Government contracts and grants use federal or state tax dollars to contract with an agency to provide services. The difference between government contracts and grants is that a contract is a legally binding document in which the parties make promises to deliver a product or service in exchange for funding; a grant is when one party grants funds to another party to do something, in reasonable hopes that the task can be accomplished. Contracts are usually made for services that have been tested and shown to work, while grants are usually reserved for research into what might work.
Government funding usually comes from one of four sources – federal direct, federal “pass-through”, state, and local. Historically, federal direct funding has been the most fruitful for syringe access programs. Due to the federal ban on direct funding for syringe access, those dollars have usually been for adjunct services or, in the case of federal grants, research. So-called “pass through” funding is federal funding that is first given to state agencies. This has often meant that even if pass-through dollars could have been used for harm reduction, states with legislatures hostile to harm reduction may have not allocated them to harm reduction.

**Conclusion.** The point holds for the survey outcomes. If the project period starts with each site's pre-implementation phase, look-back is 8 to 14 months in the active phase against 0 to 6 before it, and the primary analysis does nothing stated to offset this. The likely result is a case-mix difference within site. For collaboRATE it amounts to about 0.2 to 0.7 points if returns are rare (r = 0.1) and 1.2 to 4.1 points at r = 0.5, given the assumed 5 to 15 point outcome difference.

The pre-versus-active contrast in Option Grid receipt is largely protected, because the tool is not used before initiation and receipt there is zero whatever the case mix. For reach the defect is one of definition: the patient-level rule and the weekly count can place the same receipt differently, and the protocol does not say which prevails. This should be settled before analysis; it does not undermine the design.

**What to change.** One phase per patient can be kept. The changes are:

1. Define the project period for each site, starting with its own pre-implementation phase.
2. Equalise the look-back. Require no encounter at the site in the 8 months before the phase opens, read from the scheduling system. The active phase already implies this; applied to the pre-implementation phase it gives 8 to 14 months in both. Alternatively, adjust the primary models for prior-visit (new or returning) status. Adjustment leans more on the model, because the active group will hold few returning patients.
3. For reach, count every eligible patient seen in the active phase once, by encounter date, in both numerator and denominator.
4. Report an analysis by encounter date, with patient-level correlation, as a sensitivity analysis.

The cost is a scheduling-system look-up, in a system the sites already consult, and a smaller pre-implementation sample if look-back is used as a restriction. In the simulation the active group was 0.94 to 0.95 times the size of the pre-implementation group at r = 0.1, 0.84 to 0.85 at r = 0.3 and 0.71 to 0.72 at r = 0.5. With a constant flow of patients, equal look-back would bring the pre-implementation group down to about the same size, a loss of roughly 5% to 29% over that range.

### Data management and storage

Federal funding has primarily come to harm reduction through departments concerned with public or behavioral health. These departments include the Centers for Disease Control and Prevention (CDC), Substance Abuse and Mental Health Services Administration (SAMHSA), Health Resources and Services Administration (HRSA), and National Institute of Drug Abuse (NIDA).
State funding has come primarily through departments of public or behavioral health, particularly branches tied to infectious disease control.
Local government funding, especially in larger cities or those open to harm reduction, has also helped fund harm reduction organizations and SSPs.
During our development Harm Reduction Hacks have collected together a large number of resources from around the web you can find these in our resource folder in Google Docs. We are also always looking for more so help us by suggesting any resources we may have missed.
We do not claim that this is an exhaustive set of strategies, shortcuts, or tips for running an SSP. What we do suggest is that Harm Reduction Hacks offers down-to-earth, practical information for being a better leader, starting and running an SSP, and providing syringe access services. We feel we can say this with confidence because the Hacks are based on interviews with, and the experiences of, literally generations of people who have been doing harm reduction work.
Please note that nothing in this guide should be construed as legal advice. Please consult an attorney local to your area to ensure your program is in compliance with all local, state and federal regulations that apply to your situation.